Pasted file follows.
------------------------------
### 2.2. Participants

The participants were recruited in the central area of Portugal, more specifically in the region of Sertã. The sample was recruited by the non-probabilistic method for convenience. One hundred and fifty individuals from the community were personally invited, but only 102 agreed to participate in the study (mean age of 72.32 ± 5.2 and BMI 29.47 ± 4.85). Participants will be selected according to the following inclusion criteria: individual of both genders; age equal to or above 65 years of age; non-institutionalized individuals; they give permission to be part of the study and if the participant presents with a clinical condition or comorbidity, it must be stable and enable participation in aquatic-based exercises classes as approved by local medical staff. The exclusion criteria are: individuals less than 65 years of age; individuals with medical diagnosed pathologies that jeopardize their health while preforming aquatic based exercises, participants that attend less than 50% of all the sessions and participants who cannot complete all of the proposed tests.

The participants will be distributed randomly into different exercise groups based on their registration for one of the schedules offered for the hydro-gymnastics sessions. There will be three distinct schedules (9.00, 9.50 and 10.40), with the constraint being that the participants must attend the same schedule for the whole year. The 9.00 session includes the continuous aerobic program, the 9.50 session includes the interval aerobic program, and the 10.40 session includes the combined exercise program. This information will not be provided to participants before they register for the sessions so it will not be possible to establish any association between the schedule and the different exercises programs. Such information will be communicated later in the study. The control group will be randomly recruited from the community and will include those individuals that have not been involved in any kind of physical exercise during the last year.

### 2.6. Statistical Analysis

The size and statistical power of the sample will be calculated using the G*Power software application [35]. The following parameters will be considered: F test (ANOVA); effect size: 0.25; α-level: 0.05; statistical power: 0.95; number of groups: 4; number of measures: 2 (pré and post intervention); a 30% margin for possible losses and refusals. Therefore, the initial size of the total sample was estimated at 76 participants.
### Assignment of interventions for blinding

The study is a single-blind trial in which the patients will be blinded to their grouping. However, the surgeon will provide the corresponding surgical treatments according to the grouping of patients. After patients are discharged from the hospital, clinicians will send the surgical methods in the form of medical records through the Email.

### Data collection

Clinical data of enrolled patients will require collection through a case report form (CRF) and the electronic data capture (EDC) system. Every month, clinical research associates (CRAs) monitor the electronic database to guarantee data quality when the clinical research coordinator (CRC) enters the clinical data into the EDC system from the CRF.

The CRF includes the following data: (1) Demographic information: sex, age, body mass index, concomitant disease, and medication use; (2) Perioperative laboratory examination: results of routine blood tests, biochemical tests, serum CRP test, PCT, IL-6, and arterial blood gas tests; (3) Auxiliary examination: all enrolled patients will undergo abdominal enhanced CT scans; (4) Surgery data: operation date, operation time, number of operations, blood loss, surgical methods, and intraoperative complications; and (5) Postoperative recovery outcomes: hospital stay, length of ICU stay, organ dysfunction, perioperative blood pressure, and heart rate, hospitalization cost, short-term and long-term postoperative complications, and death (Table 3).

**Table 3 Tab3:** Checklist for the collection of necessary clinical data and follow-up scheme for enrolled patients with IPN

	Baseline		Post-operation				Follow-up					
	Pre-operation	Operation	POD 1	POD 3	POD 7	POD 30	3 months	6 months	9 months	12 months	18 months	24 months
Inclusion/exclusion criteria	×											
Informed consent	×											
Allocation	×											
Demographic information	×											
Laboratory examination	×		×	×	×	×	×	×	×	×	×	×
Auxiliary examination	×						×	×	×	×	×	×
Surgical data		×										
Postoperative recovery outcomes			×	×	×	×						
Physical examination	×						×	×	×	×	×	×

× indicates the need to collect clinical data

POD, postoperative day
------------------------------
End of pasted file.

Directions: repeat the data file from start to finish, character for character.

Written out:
### 2.2. Participants

The participants were recruited in the central area of Portugal, more specifically in the region of Sertã. The sample was recruited by the non-probabilistic method for convenience. One hundred and fifty individuals from the community were personally invited, but only 102 agreed to participate in the study (mean age of 72.32 ± 5.2 and BMI 29.47 ± 4.85). Participants will be selected according to the following inclusion criteria: individual of both genders; age equal to or above 65 years of age; non-institutionalized individuals; they give permission to be part of the study and if the participant presents with a clinical condition or comorbidity, it must be stable and enable participation in aquatic-based exercises classes as approved by local medical staff. The exclusion criteria are: individuals less than 65 years of age; individuals with medical diagnosed pathologies that jeopardize their health while preforming aquatic based exercises, participants that attend less than 50% of all the sessions and participants who cannot complete all of the proposed tests.

The participants will be distributed randomly into different exercise groups based on their registration for one of the schedules offered for the hydro-gymnastics sessions. There will be three distinct schedules (9.00, 9.50 and 10.40), with the constraint being that the participants must attend the same schedule for the whole year. The 9.00 session includes the continuous aerobic program, the 9.50 session includes the interval aerobic program, and the 10.40 session includes the combined exercise program. This information will not be provided to participants before they register for the sessions so it will not be possible to establish any association between the schedule and the different exercises programs. Such information will be communicated later in the study. The control group will be randomly recruited from the community and will include those individuals that have not been involved in any kind of physical exercise during the last year.

### 2.6. Statistical Analysis

The size and statistical power of the sample will be calculated using the G*Power software application [35]. The following parameters will be considered: F test (ANOVA); effect size: 0.25; α-level: 0.05; statistical power: 0.95; number of groups: 4; number of measures: 2 (pré and post intervention); a 30% margin for possible losses and refusals. Therefore, the initial size of the total sample was estimated at 76 participants.
### Assignment of interventions for blinding

The study is a single-blind trial in which the patients will be blinded to their grouping. However, the surgeon will provide the corresponding surgical treatments according to the grouping of patients. After patients are discharged from the hospital, clinicians will send the surgical methods in the form of medical records through the Email.

### Data collection

Clinical data of enrolled patients will require collection through a case report form (CRF) and the electronic data capture (EDC) system. Every month, clinical research associates (CRAs) monitor the electronic database to guarantee data quality when the clinical research coordinator (CRC) enters the clinical data into the EDC system from the CRF.

The CRF includes the following data: (1) Demographic information: sex, age, body mass index, concomitant disease, and medication use; (2) Perioperative laboratory examination: results of routine blood tests, biochemical tests, serum CRP test, PCT, IL-6, and arterial blood gas tests; (3) Auxiliary examination: all enrolled patients will undergo abdominal enhanced CT scans; (4) Surgery data: operation date, operation time, number of operations, blood loss, surgical methods, and intraoperative complications; and (5) Postoperative recovery outcomes: hospital stay, length of ICU stay, organ dysfunction, perioperative blood pressure, and heart rate, hospitalization cost, short-term and long-term postoperative complications, and death (Table 3).

**Table 3 Tab3:** Checklist for the collection of necessary clinical data and follow-up scheme for enrolled patients with IPN

	Baseline		Post-operation				Follow-up					
	Pre-operation	Operation	POD 1	POD 3	POD 7	POD 30	3 months	6 months	9 months	12 months	18 months	24 months
Inclusion/exclusion criteria	×											
Informed consent	×											
Allocation	×											
Demographic information	×											
Laboratory examination	×		×	×	×	×	×	×	×	×	×	×
Auxiliary examination	×						×	×	×	×	×	×
Surgical data		×										
Postoperative recovery outcomes			×	×	×	×						
Physical examination	×						×	×	×	×	×	×

× indicates the need to collect clinical data

POD, postoperative day